The Ethics of Using Firm or Company Letterhead and Email Addresses

Ellen Lockwood, ACP, RP

Ellen Lockwood, ACP, RP

Many paralegals spend much of their time sending correspondence on firm or company letterhead or from their work email address. As long as a paralegal’s title is included in the signature line, use of company letterhead and email address for business correspondence is permitted. Paralegals may also use work email for personal emails as permitted by their employers. It is often more convenient to send and receive personal email correspondence at work because we spend so much time there. However, using company letterhead or email for a personal matter such as a dispute with another company or individual can be an issue.

I was recently contacted by a paralegal about a problem her friend was having. Her friend was involved in a minor traffic accident with a person who happens to be a paralegal. Her friend had received a letter from the paralegal on the letterhead of the personal injury firm where she works. The firm isn’t representing the paralegal in the matter but just receiving a letter on law firm letterhead was intimidating to her friend. The letter was even more intimidating because the law firm letterhead includes the firm’s trademark that makes reference to how hard-hitting the firm is. 

While it may be tempting to use company letterhead or your work email address to intimidate the other party or make them take you more seriously, it is unethical. Using company letterhead or your work email address implies, at least at first glance, that you are writing in your capacity as employee of firm or company or that one of the attorneys is representing you. If that is not the case, the correspondence should be on your personal letterhead or from your personal email address.

If your supervising attorney has agreed to assist you with a personal matter, correspondence should either come from the attorney on firm letterhead or from you on your personal letterhead with information on contacting your attorney. It would still be inappropriate for you to send correspondence from your work email address or on firm letterhead.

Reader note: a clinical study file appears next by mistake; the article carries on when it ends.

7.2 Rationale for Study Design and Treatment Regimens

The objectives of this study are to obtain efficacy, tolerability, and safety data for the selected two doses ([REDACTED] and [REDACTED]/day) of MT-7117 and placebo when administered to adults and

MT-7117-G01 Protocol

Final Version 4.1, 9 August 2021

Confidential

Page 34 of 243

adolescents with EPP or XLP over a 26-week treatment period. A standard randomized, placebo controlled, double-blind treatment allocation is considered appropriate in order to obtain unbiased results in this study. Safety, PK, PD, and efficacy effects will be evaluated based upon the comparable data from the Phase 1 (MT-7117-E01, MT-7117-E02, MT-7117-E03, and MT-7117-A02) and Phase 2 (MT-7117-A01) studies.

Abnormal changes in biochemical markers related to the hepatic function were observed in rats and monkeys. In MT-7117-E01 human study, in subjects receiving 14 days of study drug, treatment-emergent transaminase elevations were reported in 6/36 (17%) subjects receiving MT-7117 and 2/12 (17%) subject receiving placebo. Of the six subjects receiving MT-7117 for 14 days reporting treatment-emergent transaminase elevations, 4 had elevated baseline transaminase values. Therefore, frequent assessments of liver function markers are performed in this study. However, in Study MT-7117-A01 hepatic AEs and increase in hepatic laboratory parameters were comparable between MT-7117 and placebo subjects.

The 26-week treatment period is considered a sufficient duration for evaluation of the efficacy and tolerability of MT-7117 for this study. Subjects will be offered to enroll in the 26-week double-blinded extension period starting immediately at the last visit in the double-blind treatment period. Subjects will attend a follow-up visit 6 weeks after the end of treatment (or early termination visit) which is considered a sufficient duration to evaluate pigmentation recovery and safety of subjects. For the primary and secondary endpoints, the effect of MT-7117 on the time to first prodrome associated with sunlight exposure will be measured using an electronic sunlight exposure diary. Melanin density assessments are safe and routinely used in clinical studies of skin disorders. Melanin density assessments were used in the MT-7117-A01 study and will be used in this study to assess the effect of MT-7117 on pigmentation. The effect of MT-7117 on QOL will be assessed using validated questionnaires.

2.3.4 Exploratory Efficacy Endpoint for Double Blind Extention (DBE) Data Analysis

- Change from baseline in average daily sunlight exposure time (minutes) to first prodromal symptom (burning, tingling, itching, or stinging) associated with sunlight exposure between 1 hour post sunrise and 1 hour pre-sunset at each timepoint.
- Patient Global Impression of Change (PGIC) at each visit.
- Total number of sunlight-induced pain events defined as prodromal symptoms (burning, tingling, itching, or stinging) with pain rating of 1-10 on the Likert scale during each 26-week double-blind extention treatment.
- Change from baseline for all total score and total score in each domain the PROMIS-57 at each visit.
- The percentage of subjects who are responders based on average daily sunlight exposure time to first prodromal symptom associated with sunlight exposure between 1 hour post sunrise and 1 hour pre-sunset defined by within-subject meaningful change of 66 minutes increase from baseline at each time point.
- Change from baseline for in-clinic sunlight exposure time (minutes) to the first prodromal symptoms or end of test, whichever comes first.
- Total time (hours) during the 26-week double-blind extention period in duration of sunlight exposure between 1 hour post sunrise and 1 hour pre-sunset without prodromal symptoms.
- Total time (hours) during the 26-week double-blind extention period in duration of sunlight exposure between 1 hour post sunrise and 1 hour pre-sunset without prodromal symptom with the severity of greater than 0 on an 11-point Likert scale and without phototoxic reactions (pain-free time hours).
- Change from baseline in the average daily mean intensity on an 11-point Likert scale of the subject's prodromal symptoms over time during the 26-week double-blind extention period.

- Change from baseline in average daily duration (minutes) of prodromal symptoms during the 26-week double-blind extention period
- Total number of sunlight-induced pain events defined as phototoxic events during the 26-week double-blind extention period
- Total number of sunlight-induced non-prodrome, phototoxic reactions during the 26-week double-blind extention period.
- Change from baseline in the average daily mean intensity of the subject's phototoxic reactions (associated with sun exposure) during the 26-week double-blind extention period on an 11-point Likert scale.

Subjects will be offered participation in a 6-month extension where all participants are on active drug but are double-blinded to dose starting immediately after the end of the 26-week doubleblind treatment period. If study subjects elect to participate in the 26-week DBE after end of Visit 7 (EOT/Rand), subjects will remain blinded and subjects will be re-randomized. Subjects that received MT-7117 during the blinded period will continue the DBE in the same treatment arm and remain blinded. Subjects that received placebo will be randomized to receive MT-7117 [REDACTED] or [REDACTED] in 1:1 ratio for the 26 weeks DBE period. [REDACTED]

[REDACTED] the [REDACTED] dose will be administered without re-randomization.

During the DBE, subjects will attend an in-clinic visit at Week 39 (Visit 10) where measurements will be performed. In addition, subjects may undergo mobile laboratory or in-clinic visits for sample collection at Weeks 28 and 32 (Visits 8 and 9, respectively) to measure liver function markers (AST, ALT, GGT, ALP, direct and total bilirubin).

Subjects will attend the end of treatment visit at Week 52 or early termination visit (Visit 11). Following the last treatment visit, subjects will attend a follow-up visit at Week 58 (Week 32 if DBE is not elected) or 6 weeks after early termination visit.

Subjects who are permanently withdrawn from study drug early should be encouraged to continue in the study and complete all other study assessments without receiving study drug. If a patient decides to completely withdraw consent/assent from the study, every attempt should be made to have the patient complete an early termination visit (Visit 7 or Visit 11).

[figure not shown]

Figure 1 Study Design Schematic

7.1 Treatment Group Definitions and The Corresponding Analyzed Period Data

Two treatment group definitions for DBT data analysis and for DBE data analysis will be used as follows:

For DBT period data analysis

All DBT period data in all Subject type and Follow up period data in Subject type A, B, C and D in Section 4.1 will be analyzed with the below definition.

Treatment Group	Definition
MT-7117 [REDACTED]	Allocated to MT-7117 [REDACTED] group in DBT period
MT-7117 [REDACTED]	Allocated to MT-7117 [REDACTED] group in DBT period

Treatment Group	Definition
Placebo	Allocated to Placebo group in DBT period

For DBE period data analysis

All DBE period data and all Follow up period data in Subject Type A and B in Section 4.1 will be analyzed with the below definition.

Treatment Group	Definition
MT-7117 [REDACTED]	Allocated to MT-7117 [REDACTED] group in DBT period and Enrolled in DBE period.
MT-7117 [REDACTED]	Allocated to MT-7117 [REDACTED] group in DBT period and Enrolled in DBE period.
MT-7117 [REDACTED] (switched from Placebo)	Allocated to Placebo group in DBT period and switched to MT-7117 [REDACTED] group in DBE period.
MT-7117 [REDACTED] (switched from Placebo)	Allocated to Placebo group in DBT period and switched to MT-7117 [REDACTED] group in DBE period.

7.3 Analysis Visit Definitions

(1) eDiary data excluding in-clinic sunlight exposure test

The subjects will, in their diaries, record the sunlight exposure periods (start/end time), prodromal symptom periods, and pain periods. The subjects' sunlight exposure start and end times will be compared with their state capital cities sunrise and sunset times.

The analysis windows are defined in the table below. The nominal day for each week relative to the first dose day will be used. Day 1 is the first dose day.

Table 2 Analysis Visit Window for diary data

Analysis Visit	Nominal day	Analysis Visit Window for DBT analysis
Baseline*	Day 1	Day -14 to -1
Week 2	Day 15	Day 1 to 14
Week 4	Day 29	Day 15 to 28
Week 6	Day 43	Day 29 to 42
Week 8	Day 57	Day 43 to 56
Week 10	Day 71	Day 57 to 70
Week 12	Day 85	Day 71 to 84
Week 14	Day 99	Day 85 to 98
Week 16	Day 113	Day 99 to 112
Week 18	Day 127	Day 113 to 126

Freelance paralegals should also avoid using their work letterhead or email for personal matters involving a complaint or dispute. Although they do not work for a law firm, sending correspondence from their business email or using their business stationery for a matter not related to their business could give the impression that the issue has escalated and attorneys are now involved.

Correspondence involving personal matters such as a dispute, complaint, or similar issue should not be on company letterhead or from a work email address. While this rule applies to everyone regardless of whether they work in the legal field, it is especially important for paralegals as use of firm stationery or work email addresses for personal issues implies that the firm is also involved in the matter or that the matter has now become a legal dispute.


Ellen Lockwood, ACP, RP, is the Chair of the Professional Ethics Committee of the Paralegal Division and a past president of the Division. She is a frequent speaker on paralegal ethics and intellectual property and the lead author of the Division’s Paralegal Ethics Handbook published by Thomson Reuters.

If you have any questions regarding any ethical issue, please contact the Professional Ethics Committee.

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Originally published in the Texas Paralegal Journal © Copyright Paralegal Division, State Bar of Texas.